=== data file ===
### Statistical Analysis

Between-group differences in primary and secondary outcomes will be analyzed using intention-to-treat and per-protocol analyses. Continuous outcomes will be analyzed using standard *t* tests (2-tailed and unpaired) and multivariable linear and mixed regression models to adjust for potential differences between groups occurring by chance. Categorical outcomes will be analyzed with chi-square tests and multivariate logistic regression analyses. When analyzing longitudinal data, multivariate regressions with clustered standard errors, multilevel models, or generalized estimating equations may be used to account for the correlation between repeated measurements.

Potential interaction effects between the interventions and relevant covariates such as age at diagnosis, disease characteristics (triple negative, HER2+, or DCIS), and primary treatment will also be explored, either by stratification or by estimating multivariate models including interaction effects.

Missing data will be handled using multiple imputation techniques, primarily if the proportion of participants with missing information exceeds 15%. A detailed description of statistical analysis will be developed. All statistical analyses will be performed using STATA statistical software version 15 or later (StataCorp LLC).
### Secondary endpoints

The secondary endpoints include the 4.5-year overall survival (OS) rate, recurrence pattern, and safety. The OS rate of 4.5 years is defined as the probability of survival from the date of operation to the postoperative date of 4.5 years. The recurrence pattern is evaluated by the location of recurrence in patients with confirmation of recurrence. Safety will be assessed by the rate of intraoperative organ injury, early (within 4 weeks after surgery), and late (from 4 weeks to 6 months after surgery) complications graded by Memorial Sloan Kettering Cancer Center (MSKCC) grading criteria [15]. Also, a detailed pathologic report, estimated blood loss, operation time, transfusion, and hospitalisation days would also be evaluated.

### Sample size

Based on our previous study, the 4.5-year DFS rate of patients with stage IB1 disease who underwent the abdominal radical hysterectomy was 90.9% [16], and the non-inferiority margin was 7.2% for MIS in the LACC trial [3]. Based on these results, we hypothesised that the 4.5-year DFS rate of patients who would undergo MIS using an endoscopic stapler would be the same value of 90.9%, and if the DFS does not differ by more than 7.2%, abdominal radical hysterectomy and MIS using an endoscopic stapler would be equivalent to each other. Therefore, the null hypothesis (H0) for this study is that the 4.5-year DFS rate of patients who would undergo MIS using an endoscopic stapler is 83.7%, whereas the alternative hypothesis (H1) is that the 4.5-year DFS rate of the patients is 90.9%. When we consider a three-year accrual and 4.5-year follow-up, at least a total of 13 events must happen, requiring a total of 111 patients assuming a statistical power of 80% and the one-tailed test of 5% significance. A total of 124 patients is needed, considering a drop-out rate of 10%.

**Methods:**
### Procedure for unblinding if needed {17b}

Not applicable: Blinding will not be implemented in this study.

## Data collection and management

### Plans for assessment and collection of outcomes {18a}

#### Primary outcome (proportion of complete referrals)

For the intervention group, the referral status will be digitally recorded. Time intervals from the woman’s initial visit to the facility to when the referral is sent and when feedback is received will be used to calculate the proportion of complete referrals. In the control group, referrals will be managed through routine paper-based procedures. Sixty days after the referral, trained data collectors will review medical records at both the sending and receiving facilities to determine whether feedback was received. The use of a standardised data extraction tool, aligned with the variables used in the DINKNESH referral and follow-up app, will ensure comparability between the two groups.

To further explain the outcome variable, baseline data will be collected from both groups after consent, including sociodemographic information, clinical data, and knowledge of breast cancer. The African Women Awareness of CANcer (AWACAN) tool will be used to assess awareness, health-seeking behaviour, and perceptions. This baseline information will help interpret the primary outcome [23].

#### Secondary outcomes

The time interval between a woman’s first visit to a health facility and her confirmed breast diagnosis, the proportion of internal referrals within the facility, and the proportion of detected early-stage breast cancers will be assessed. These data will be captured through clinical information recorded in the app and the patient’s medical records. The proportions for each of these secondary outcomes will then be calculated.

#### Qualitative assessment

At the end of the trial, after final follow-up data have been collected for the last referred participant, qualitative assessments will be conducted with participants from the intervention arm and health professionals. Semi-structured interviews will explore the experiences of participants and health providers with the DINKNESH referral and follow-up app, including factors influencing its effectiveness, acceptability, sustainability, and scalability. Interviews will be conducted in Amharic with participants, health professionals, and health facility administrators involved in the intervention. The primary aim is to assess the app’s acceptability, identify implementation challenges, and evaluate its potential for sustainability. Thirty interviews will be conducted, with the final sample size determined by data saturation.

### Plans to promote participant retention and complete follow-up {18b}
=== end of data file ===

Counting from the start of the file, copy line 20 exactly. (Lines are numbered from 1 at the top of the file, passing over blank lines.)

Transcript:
At the end of the trial, after final follow-up data have been collected for the last referred participant, qualitative assessments will be conducted with participants from the intervention arm and health professionals. Semi-structured interviews will explore the experiences of participants and health providers with the DINKNESH referral and follow-up app, including factors influencing its effectiveness, acceptability, sustainability, and scalability. Interviews will be conducted in Amharic with participants, health professionals, and health facility administrators involved in the intervention. The primary aim is to assess the app’s acceptability, identify implementation challenges, and evaluate its potential for sustainability. Thirty interviews will be conducted, with the final sample size determined by data saturation.